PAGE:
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LIPA eyes improving grid as electric vehicles grow

Electric vehicles are hooked up to charging stations

Electric vehicles are hooked up to charging stations in the parking garage at the Huntington Long Island Rail Road station on Friday. Credit: Danielle Silverman

Long Island is leading New York State in the adoption of plug-in electric vehicles, presenting an opportunity for LIPA to boost sales by more than $2 billion over the next two decades while requiring some $200 million in grid upgrades, a LIPA-financed study has found.  

PSEG Long Island and the Long Island Power Authority already are proposing to spend $20.5 million over the next four years to increase public, workplace and residential charging outlets and promote the market. 

Longer-term grid improvements to accommodate a larger, Islandwide fleet of the cars would require an investment of $20 million to $30 million a year, or a total of $190 million over a decade, the study by Gabel Associates found. In return, Long Island ratepayers would see $422 million in net benefits, including reductions in electric costs, by wider adoption of the vehicles by 2035, the study found.

Over the past three years, Long Islanders have bought around a third of all electric vehicles sold statewide, compared with about a 22 percent share of cars overall that they purchase in the state, Gabel reported. 

From less than 100 electric vehicles sold in 2011, annual sales on Long Island topped 3,200 vehicles in 2017. In all, about 11,000 electric vehicles were on the road on Long Island by the end of 2017, more than any other region, according to the Gabel study.  

Mark Warner, Gabel’s vice president of advanced energy solutions, said Long Island could see a growth rate that puts 40,000 new electric vehicles on the road annually by 2025, or a total of 222,000 by that year's end. By 2035, the number could jump to 680,301, according to a scenario he presented to LIPA.

That’s both a benefit to the utility and its customers and a potential pitfall, if LIPA and PSEG don’t properly prepare the grid by upgrading equipment such as pole-top transformers to handle the extra load. Shorter term, he said, LIPA and PSEG should examine programs and technology that help balance and manage the higher electric loads from increased charging.

"We can use that load to optimize performance of the grid," he told LIPA trustees last month. "If we ignore, it could be harmful," because current transformers can only handle a few chargers operating at a time. 

The study found that utility customers would see $587 million in total savings between now and 2035 through lower electricity costs that came from maximizing use of existing resources on the grid. Power plants and undersea cables aren’t used as much in the overnight periods, yet the utility pays fixed costs under the terms of its contracts for the power. By offering special overnight charging rates and incentivizing customers to charge at managed times to avoid overload, the utility will see savings, Warner said.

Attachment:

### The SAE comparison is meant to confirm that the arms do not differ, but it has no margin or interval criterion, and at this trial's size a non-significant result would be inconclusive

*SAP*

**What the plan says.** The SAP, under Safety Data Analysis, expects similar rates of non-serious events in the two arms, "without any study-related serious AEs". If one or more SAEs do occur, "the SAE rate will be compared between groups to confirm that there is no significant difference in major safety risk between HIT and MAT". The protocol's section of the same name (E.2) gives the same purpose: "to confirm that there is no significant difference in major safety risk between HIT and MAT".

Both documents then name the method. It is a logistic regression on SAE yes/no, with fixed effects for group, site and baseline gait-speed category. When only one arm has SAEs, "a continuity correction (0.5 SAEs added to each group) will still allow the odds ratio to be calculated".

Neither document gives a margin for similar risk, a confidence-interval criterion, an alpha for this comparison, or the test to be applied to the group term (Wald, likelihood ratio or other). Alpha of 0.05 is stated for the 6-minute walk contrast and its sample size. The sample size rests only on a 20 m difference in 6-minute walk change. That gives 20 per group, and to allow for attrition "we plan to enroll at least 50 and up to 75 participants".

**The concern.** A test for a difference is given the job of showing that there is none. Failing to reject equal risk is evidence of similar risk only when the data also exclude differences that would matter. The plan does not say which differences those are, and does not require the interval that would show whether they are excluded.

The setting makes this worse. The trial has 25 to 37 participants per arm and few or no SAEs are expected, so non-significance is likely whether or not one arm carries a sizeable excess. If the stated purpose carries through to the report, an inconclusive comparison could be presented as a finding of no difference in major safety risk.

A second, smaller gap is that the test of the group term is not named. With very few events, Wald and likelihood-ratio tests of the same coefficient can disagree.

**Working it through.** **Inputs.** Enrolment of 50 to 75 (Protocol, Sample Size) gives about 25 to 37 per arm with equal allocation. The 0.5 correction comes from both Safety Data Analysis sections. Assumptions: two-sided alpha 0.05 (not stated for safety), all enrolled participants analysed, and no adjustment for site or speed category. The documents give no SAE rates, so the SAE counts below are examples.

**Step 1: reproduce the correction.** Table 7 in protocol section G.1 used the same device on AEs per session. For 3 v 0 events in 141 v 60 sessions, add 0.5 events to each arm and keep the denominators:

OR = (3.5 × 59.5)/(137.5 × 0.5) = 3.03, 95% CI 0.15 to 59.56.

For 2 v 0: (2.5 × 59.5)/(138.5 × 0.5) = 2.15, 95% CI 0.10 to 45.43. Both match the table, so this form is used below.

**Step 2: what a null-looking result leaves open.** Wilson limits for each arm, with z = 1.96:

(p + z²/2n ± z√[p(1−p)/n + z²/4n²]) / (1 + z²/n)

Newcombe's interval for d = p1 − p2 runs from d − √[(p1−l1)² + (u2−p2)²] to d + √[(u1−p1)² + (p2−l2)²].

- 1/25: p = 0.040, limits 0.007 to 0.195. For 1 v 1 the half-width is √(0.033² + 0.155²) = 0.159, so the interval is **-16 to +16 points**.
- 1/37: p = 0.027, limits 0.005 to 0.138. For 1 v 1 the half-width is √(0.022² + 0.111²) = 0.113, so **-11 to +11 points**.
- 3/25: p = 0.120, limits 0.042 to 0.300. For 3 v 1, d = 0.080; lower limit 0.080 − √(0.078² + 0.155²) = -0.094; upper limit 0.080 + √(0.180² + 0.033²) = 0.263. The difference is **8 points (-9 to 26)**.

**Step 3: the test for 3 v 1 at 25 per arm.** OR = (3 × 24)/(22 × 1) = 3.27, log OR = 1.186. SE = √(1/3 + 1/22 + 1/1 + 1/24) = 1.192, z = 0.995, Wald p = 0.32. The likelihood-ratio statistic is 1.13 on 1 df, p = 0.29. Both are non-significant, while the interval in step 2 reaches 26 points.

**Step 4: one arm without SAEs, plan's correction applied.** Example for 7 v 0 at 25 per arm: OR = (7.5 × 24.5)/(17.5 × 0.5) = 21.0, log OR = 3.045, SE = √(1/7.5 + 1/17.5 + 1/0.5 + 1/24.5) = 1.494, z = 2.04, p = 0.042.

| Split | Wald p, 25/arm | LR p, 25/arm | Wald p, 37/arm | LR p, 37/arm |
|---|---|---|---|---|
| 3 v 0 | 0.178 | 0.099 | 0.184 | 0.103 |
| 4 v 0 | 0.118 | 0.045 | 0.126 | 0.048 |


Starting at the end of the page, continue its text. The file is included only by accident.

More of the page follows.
There are other benefits for customers. It costs about half as much to power a car with electricity than it does with gasoline or diesel fuel, Warner said, a benefit that would translate to $1.5 billion in fuel savings for Long Islanders between now and 2035.

“If we just converted a fraction of the existing vehicles to electric cars, and they were fueling with electricity rather than gasoline, you’d be turning $1.5 billion in new disposable income into Long Island households,” he said.  

What’s more, every electrically fueled mile is 82 percent cleaner than that of traditionally fueled cars, providing benefits for all Long Islanders in cleaner air and health, upward of $700 million in benefits toward reaching state emissions-reduction goals, and improving health.

But each electric vehicle increases a home’s electric consumption by around 25 percent, and that puts added stress on local grids, particularly when adoption rates increase and several homes in a single neighborhood have EVs. 

There’s also a need for more charging stations, some to be funded by LIPA, the study found. The availability of electric vehicle charging stations was “particularly weak” on Long Island, compared with the rest of the state and the country. Vermont leads the nation with 900 charger plugs for every 1 million people, and 375 public chargers per 1,000 plug-in electric vehicles.

By comparison, Long Island has only around 50 charging stations for every 1 million people, and fewer than 40 chargers per 1,000 electric vehicles.

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